Seismic Upgrades for Washington County Buildings

For Immediate Release: Wednesday, October 21, 2015

Sponsored by: Support Services Department

Washington County Buildings to Receive Critical Seismic Upgrades

Although compliant with existing building codes when it was completed in 1990, Washington County's Charles D. Cameron Public Services Building is not likely to withstand a catastrophic earthquake. Engineering studies have revealed that the building's structural frame and internal systems are at risk, in light of scientific predictions of a major earthquake along the Cascadia Subduction Zone. This, according to Senior Project Manager Bassam Khalifeh, is what prompted the Board of Commissioners to allocate necessary funds toward critical seismic upgrades which are now getting underway. In addition to the seismic retrofit, the project also incorporates water sealing work in the basement and upgrades to critical building systems, including HVAC, lighting and security.

The Public Services Building (PSB) is the base of operations for numerous County departments and services and is used by hundreds of people on any given business day. In the event of a catastrophic earthquake, it will be vitally important to protect life safety within the building and to ensure the "immediate occupancy" of the facility. "Immediate occupancy" is a high building performance level in current building codes with regard to earthquakes. Facilities built or retrofitted to this level would be expected to sustain limited damage to structural components and internal systems during a major earthquake. The risk of life-threatening injury as a result of damage is very low at this level as well. Immediate occupancy of the PSB after an earthquake will be a key component of the response and recovery efforts and would enable the community to regain vital services more quickly in the days and weeks that follow.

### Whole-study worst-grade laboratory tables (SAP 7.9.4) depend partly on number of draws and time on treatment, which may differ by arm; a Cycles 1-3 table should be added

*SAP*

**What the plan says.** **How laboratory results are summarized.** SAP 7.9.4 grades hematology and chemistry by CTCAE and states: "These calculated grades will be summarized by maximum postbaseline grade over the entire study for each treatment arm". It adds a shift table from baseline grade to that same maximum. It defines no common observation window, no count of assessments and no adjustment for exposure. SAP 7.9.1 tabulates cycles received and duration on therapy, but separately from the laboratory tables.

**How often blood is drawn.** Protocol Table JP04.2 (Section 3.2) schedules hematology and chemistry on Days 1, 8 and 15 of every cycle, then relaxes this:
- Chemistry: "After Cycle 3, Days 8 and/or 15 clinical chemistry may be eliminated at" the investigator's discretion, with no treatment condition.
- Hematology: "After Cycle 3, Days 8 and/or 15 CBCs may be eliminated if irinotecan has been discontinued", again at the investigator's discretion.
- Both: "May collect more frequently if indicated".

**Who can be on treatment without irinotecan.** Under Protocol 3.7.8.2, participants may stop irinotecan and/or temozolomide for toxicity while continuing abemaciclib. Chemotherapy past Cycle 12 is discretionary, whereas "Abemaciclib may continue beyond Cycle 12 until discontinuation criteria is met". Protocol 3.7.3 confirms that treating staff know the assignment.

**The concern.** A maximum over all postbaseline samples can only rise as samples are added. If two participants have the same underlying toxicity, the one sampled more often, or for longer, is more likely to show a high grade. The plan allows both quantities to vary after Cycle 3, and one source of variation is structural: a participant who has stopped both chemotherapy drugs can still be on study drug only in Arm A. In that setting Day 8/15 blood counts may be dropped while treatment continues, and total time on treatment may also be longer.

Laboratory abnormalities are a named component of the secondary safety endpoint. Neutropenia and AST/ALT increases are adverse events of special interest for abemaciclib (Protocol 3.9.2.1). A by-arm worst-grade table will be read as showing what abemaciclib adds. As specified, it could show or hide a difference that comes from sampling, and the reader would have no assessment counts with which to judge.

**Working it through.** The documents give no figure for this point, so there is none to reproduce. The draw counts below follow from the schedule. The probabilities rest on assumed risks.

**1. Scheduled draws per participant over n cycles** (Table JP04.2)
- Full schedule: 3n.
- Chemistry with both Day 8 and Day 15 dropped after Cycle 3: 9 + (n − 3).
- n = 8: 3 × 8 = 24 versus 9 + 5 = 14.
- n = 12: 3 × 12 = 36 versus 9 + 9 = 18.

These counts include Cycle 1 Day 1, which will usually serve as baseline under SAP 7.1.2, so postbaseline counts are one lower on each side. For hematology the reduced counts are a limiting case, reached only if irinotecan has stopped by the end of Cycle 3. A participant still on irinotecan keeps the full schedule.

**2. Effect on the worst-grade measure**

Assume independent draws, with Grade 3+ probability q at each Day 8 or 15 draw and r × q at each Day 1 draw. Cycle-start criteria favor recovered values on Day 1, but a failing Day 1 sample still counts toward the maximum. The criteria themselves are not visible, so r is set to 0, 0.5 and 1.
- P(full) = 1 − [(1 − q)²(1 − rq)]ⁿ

The County has contracted with Portland-based SERA Architects to begin this complex and multi-phased process. So far, the company has conducted an "existing conditions investigation" and a "seismic performance workshop" which helped to inform the initial planning efforts. Geo-technical and soil liquefaction studies have also been completed, as well as a design concept. The City of Hillsboro has approved the Design Review Submission and the County is now in the process of selecting a construction manager/general contractor. Once the chosen firm is onboard, the overall plan will be finalized and work on the project will begin. The PSB seismic retrofit is expected to take approximately two years and a total of $17.6 million dollars to complete. The project budget includes an allocation of roughly $13.75 million from Gain Share revenue. A scaled model of the design is on display in the third floor lobby of the PSB.


One block away at the Sheriff's Office, plans are also underway for a seismic retrofit. In a competitive grant application process through Business Oregon's Infrastructure Finance Authority, the County was awarded $1.5 million to upgrade and strengthen the Law Enforcement Center (LEC). Just like hospitals, fire stations and other critical service providers, the LEC is considered an "essential facility" and must maintain operational capability following a major seismic event. Grant funding will be augmented by other County resources to initiate this project in the coming year.

In the future, as part of an ongoing strategic approach, the seismic integrity of other County buildings will also be addressed. Efforts to reinforce and retrofit the Walnut Street Center and the Washington County Courthouse will be undertaken when current projects are complete and as additional funding sources are identified.

With regard to residential structures in the wider community, many were constructed using older techniques which are inadequate to withstand the forces that earthquakes can cause. Washington County's Planning and Development Services (a division of Land Use and Transportation) urges property owners to take note of the earthquake readiness of their homes. Without proper anchorage, a large earthquake can move the ground and the foundation right out from under the house, making it uninhabitable. For information about seismic strengthening for homes, please go to

For general earthquake readiness information and links to preparedness resources, go to


Media Contact:

Julie McCloud, Public and Govt. Affairs Assistant